Schulman: In my particular case, my grandmother’s two sisters and two brothers—Odellah, Mendeh, Shmul, and Solomon Leibling—were exterminated in Poland. My grandfather’s sister, Anna Fuchs, was murdered by Nazis at Baba Yar in Russia. So these are my mother’s cousins, aunts, and uncles. I was born in 1958, which was only 13 years after these events, which is not very much.
Rail: The question for those of us with this history is: what is the lesson of the Holocaust?
Schulman: I believe that the lesson of the Holocaust is that theories and practice of racial or religious supremacy lead to fascism and genocide. I do not agree that the Holocaust leads us to create a Jewish state in which Jews have legal supremacy over non-Jews. I feel the opposite. For me, the legacy of the Holocaust is that we must resist all ideologies of racial and religious supremacy.
Even if you don’t care about humanity, and only want what is best for the Jews, I think it is crystal clear that the policies of the Israeli government: separation, segregation, settlements, consistent violation of international law, etc. are not good for the Jews. It is my view that nationalism is not good for the Jews. The violation of the human rights of non-Jews is not good for the Jews. And the racial prejudices by European Jews, like myself, against Arab Jews is equally disgraceful and destructive. By virtue of being born, all human beings deserve equal rights, self-determination, and equal access to opportunity. That is my bottom line.
Rail: How did you come to the decision to embark on the Solidarity Tour?
Schulman: Once I made the decision not to violate the boycott, an Israeli academic, Dalit Baum, suggested that I come to Israel on a “Solidarity Tour” and meet with people in anti-occupation venues. This appealed to me because I could not imagine doing nothing, and interestingly, the Boycott is constructed in such a way that we can go to Israel and can meet and speak with Israelis, just not in state sponsored institutions. So, I wanted the communication.
The tour was set up by anti-occupation queer Israelis. I spoke at the Rogatka Cafe (that means “slingshot” as in David and Goliath), which is an anarchist vegan cafe in Tel Aviv. We had about 60 people, including the organizers of the conference that I had declined to attend. They were not angry at all and entirely understood my decision. I also spoke at a very cool space, The Haifa Women’s Center, which is shared by three groups: Aswat, Palestinian Gay Women, Kayan, which is the Palestinian Feminist Coalition of which Aswat is an open member, and Isha L’Isha, which means women to women in Hebrew, an amazing feminist peace organization. The women from Aswat were my first contacts with the Palestinian Queer Movement.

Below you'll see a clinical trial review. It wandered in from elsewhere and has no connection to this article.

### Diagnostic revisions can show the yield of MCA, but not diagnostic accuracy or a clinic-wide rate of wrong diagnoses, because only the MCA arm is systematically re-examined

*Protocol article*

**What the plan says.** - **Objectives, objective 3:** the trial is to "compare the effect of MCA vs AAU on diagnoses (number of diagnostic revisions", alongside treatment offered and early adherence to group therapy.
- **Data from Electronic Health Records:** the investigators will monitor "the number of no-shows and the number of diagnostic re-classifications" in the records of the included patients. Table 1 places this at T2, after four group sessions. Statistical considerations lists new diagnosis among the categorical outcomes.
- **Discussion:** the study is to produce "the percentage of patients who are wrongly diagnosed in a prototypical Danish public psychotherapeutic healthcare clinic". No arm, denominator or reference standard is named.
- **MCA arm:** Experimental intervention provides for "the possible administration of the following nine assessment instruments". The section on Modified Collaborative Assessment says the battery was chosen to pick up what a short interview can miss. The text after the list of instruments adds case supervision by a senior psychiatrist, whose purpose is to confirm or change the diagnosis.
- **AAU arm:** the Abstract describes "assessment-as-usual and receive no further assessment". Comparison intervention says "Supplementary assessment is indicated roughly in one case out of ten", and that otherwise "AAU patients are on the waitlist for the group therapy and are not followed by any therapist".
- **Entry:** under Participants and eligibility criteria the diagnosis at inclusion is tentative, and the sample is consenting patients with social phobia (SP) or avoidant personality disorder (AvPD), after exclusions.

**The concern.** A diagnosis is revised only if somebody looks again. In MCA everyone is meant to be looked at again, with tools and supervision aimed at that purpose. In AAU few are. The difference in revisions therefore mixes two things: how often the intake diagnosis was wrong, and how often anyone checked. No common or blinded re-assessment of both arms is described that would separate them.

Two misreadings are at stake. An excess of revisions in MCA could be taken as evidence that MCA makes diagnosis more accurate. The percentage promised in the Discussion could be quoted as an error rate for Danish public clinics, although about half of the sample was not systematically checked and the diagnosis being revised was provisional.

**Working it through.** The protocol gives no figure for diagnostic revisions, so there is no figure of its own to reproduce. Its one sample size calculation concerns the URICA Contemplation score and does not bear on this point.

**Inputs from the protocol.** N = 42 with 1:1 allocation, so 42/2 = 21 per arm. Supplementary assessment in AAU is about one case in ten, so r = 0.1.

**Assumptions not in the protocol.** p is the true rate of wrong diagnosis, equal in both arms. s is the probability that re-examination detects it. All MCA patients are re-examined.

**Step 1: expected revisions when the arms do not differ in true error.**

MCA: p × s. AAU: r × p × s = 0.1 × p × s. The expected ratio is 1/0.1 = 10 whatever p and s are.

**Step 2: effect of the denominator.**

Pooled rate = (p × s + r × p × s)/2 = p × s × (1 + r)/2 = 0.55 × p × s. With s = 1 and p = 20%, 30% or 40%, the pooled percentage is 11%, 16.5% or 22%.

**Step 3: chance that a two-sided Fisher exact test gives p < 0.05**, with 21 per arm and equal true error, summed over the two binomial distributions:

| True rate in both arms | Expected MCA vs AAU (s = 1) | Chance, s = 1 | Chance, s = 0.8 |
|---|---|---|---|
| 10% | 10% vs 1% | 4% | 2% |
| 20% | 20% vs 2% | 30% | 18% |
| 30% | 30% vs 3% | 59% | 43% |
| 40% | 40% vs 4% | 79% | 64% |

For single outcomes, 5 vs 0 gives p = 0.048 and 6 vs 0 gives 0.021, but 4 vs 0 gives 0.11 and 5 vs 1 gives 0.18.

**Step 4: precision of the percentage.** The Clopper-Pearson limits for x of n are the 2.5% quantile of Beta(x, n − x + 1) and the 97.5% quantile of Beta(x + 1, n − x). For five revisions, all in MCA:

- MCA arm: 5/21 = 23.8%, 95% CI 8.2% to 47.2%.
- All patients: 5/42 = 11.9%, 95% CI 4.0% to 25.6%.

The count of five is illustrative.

Rail: In the book you write about your experience meeting young Palestinian queer activists and the solidarity you find with them. One particularly moving part in the book is where you write about having “that” queer conversation with them, the “one I have had my whole life in every queer place I’ve ever visited: the conversation about coming out to parents, the cruelty of families, the lack of comprehension, the disappointment, the pain, the fear of one’s own parents.” How did your experience meeting with young Palestinian queer activists on your trip and finding solidarity with them work to shift your consciousness on issues around the occupation?
Schulman: In Ramallah, in the West Bank, I met with a second Palestinian queer organization alQaws for Sexual and Gender Diversity in Palestinian Society. Haneen Maikay is their founding director. This is an amazing organization because it may be the only Palestinian group that exists on both sides of the wall of separation.
You see that the wall really affects how people think. It lives inside people’s brains. But Haneen, being one of the most talented political leaders I have ever encountered, has managed to create a queer community that transcends the wall. Because of this, alQaws represents queer Palestinians in their diversity of experience; some are in Palestine, some are refugees, some are in the diaspora, some are from families who were not forced out after 1948.
I would say that the main lesson I learned from my exposure and ongoing relationships with this community is that there are three number one goals of the Palestinian Queer Movement and none can be prioritized over another. They are: 1) End the Occupation 2) Queer Liberation and 3) Feminism.